Amazon's new nemesis: Brick-and-mortar stores

It wasn't supposed to happen this way. Cyber Monday, the big online shopping day after Thanksgiving, was supposed to let Amazon (AMZN) shine. After all, the online retailer is a master of the Web.

And yet, Monday belonged to Walmart (WMT), which saw a record number of online orders. Plus, 70 percent of its online traffic Thanksgiving weekend came from mobile devices, a highly desirable customer segment. To add insult to injury, on Monday, ratings firm Moody's Investors Service lowered its outlook on Amazon, citing concerns about increasing debt.

Amazon has many opportunities owing to its aggressive strategy of investing in new services, products and business lines.

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It also has problems. Some new devices have done abysmally. In general, continued growth strategies require heavy investment that keeps the company's results in the red. And investors have become less forgiving of the lack of progress toward sustained profits by a company that's well into its second decade of existence.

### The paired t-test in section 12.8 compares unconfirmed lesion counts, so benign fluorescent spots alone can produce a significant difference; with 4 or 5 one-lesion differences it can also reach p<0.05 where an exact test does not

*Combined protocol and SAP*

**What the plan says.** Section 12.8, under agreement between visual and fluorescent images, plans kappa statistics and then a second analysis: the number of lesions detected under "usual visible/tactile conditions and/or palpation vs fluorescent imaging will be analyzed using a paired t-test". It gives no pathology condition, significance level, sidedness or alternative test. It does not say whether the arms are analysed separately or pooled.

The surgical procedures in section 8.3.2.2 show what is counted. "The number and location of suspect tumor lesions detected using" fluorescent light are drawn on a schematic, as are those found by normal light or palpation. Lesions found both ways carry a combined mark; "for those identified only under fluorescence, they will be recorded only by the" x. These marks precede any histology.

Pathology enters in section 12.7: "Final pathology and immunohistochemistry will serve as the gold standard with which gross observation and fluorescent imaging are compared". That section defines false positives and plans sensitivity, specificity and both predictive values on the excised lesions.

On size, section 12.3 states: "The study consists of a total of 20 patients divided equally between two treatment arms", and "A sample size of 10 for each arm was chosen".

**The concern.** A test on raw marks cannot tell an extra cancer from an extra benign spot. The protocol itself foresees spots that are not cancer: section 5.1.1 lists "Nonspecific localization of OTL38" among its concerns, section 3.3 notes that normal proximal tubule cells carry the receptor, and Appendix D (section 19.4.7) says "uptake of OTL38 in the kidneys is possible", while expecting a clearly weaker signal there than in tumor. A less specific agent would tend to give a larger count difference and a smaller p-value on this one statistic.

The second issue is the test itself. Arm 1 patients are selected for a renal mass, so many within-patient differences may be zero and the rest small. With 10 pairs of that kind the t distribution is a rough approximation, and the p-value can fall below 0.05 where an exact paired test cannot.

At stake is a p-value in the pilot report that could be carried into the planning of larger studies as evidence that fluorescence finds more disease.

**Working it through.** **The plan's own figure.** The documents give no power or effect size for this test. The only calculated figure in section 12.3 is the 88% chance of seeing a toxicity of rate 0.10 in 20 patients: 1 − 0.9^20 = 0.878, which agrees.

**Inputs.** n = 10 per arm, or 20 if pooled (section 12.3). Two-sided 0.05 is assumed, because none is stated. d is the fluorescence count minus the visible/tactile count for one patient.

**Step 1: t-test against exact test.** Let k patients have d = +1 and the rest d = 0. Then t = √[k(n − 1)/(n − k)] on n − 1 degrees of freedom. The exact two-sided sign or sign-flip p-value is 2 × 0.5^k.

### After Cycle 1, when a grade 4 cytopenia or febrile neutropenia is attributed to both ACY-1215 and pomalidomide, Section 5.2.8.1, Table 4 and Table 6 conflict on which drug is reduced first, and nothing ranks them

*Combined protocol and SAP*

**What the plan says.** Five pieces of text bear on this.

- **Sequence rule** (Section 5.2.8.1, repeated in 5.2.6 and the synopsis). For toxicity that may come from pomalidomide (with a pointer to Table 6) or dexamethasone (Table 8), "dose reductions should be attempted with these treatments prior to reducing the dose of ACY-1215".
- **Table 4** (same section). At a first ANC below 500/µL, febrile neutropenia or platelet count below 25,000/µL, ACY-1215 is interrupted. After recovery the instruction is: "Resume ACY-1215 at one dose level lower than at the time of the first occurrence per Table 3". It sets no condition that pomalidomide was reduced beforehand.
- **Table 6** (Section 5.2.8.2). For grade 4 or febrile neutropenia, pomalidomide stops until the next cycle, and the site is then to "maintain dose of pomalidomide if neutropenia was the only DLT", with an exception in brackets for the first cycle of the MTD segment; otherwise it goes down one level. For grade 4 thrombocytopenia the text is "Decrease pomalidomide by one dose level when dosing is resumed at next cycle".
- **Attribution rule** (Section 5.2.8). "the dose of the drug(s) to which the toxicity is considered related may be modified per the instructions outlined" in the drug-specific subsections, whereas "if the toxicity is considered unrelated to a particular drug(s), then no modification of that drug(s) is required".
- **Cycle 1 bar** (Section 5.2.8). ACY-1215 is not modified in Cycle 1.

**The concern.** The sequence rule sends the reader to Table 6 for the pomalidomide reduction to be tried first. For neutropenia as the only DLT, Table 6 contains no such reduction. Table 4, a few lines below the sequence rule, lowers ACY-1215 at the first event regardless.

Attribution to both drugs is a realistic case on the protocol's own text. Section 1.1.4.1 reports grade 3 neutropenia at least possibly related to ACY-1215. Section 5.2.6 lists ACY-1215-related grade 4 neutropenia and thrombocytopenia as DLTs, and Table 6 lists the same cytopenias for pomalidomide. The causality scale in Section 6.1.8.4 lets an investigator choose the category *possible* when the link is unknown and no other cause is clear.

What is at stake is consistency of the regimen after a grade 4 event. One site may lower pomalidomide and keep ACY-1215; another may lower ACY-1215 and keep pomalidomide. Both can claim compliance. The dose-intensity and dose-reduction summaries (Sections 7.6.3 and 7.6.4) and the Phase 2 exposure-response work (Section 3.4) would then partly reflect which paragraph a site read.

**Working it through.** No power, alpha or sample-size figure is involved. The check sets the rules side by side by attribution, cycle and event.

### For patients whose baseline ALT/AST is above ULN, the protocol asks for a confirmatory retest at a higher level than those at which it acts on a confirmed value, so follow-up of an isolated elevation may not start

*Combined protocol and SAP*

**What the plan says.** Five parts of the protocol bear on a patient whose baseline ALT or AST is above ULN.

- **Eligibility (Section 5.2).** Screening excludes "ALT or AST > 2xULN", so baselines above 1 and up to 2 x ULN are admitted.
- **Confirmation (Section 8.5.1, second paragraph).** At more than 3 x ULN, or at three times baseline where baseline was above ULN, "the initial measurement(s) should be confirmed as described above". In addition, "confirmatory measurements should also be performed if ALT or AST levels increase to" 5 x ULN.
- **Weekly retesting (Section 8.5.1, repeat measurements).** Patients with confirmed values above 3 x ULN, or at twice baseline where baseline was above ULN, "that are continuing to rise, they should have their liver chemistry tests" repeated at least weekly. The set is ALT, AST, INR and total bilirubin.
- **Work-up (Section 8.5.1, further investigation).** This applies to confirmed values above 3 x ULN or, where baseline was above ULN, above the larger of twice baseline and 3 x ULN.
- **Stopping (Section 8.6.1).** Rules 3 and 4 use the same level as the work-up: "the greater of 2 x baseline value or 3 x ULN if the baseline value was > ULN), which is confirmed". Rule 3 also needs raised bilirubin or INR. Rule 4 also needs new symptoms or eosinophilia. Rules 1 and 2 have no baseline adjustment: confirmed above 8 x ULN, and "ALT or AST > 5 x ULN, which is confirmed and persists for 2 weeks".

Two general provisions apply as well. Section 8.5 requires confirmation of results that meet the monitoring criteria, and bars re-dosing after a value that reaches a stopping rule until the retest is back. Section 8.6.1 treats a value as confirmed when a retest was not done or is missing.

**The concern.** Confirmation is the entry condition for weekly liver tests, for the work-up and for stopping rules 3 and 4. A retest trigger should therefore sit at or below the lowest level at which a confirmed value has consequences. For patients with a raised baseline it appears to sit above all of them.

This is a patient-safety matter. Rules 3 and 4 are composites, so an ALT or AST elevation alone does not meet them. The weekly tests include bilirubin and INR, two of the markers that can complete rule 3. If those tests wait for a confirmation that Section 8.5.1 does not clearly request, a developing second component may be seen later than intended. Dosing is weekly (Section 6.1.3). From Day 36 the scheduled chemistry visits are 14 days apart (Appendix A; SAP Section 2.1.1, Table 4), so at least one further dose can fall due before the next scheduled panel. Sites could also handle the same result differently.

But a growing threat facing Amazon comes from the traditional retailers it was supposed to supplant. That wasn't quite what most people envisioned, but the old-line companies with stores eventually moved successfully into e-commerce. Now, Amazon is contending with significant competition from companies with deep pockets, vast retailing and merchandising expertise, and enough time to have pulled close.

The reason many thought e-commerce would overtake traditional retail is a combination of convenience and competitive price that's hard to beat. And the proponents were largely correct. Online shopping and merchandising offer some significant benefits to consumers. Comparison shopping is a snap, and you don't have to leave home or work if you don't want to.

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But traditional retailers, after their slow start, kept building their own systems and hatched some powerful benefits. Consumers can, ideally, buy online and return to a store, or see something at a store and have it shipped home. Stores are places where consumers can handle merchandise and offer retailers more opportunity to market and promote.

The traditional retailers have understood that even a profound change like online commerce takes years to come into its own, allowing them to follow what works best on the Web and develop their own virtual presence. Even more important, these companies have incomes that often equal or surpass that of Amazon, and they manage to make some profit, giving them a financial advantage. It lets Walmart price-match online sellers in its stores and Macy's offer a same-day delivery service.

Ironically, Amazon could soon open its first storefront. But it's unclear whether investors will wait long enough for the company to integrate both online and physical presences to counter the surprising challenge from traditional retailers.